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From Mark Thomas <>
Subject Re: IOException from the response during an async request
Date Sun, 05 May 2013 17:34:04 GMT
On 05/05/2013 17:29, Rossen Stoyanchev wrote:
> ----- Original Message -----
>> From: "Mark Thomas" <> To: "Tomcat Users List"
>> <> Sent: Sunday, May 5, 2013 11:35:54 AM 
>> Subject: Re: IOException from the response during an async request
>>> From what I can see to complete the async request in this (or
>>> any async scenario) one has to call asyncContext.dispatch(), wait
>>> for the dispatch, and then call asyncContext.complete() in the
>>> dispatched thread, or let the dispatched thread complete. And
>>> this is true even if the IOException occurred in the brief period
>>> after startAsync but before the initial container thread has
>>> exited.
>> In the non-error case, you can call complete() or dispatch().
>> The non-error case is (currently) different.
>> If you call complete() you'll end up with an IllegalStateException 
>> when the error handler kicks in. You have to use dispatch(). The
>> error handle kicks in as soon as the dispatch() tries to write to
>> the response.
> I have no need to write to the response. I know it blew up and am
> trying to find a way to complete the request.
> Javadoc for complete() says it is legal to call it without making
> further qualifications. Based on that alone I would expect complete()
> to just work.

In the non-error case it does.

The error handling for errors on non-container threads is not well

> I presume the error handler kicks as a result of the IOException from
> the response?

No. The IOException sets a flag that an error has occurred. Once the
control returns to the container the error handling kicks in as soon as
that flag is checked.

> And it probably notifies listeners asynchronously

No. Listeners are notified synchronously.

> so by
> the time it gets around to doing that, I've already caught the
> exception and called complete().

No. Calling complete() hands control back to the container.

> If this is true there seems to be an
> inherent race condition.

The analysis is way off. There is no race condition here.

> I.e. even if dispatch, couldn't the dispatch complete sooner?

Potentially the error flag could be checked sooner for both complete()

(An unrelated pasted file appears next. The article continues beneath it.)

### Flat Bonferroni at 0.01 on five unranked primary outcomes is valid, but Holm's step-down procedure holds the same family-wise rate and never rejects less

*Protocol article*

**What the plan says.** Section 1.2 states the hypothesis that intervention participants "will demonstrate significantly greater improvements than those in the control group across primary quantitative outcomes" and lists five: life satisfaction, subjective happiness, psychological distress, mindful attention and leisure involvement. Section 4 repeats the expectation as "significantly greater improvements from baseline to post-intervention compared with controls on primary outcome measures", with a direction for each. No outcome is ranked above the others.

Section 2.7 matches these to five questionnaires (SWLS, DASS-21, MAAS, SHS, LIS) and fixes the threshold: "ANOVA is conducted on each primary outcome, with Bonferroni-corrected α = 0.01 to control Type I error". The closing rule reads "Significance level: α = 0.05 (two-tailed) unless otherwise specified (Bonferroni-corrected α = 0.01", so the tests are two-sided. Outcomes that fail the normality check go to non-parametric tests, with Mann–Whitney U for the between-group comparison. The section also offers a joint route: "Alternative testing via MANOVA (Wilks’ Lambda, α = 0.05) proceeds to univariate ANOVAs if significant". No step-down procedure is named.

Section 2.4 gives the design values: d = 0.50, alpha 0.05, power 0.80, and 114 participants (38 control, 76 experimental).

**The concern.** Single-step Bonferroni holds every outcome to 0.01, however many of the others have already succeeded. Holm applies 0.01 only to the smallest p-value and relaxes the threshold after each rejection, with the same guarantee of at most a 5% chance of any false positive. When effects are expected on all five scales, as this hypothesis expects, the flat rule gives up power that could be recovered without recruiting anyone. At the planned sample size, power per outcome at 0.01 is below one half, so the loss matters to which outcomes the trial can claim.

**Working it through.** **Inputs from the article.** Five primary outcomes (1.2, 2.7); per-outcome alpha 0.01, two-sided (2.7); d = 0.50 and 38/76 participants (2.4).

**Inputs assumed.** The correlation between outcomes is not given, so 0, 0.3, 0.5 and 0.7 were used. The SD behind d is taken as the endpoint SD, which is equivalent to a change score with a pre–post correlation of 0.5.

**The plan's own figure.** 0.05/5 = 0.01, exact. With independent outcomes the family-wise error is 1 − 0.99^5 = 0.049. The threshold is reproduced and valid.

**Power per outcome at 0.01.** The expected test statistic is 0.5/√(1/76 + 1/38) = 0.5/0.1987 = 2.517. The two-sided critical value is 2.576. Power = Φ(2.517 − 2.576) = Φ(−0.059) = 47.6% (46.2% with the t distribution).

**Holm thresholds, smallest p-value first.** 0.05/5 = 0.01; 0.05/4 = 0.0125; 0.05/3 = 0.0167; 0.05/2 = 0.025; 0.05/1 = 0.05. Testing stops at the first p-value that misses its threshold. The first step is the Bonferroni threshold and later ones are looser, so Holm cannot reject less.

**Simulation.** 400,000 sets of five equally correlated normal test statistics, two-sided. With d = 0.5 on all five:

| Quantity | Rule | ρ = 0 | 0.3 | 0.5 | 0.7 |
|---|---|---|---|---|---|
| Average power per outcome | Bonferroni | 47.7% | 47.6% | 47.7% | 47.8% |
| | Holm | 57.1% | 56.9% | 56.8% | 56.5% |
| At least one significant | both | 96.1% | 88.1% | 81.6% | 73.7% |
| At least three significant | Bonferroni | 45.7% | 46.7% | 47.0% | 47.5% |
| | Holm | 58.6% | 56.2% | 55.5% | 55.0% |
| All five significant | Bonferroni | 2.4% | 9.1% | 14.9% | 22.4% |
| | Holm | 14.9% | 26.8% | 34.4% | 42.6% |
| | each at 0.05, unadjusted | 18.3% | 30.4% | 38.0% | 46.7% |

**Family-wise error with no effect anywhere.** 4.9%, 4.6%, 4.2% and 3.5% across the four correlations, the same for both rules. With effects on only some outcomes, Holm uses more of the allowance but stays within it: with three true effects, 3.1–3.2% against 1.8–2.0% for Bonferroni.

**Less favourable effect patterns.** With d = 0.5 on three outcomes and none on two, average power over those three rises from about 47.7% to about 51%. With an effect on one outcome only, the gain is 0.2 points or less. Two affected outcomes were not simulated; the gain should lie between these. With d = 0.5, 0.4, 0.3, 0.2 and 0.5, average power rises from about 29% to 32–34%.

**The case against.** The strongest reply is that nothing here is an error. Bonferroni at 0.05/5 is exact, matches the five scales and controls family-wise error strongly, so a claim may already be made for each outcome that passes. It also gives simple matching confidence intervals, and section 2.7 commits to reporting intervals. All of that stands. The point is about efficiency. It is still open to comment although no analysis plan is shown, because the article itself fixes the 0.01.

and dispatch(). However, I'm not sure at this point what affect that
would have on the current error handling.

> Given that onError handlers aren't going to do I/O
> would, would it be feasible to call them synchronously?

They are called synchronously. This is a single threaded ordering
problem not a multi-threading timing problem.

> Or at least
> have some synchronization that holds up completion if error handlers
> have not been notified.

That solution is trying to solve a problem that doesn't exist.

>> Some guidance from the EG would be good here. It does seem more 
>> natural that a call to complete() should be sufficient in this
>> case. However, that appears to preclude the error handlers from
>> firing since the description of error handlers describes the
>> request completing after the handler is fired.
>> Maybe: complete() - no error handler
>> dispatch() - error handler
> From an application perspective, it would be best to aim for
> consistent behavior for complete(). The dispatch doesn't give any
> benefit for the application for the added complexity and effort.
>> One for the Servlet EG I think.
> It would be useful to clarify indeed. Are you posting the question or
> should I?

Go for it. The questions as I see them are:

1. What error handling, if any, is triggered if an Exception occurs
during asynchronous processing (e.g. an IOException because the client
dropped the connection)
a) on a container thread
b) on a non-container thread

After our I'm leaning towards none for both.

2. After any such exception what mechanisms are available for the
application to complete async processing?

I'm leaning towards:
complete() and dispatch()

With dispatch likely to be a poor choice if there has been an IO error
as the chances of being able to return anything to the user are slim
(but if/when that does fail AsyncListener.onError() will be triggered as
per the current spec).

Essentially Tomcat does all of this apart from allowing complete()
(because the error flag get checked).


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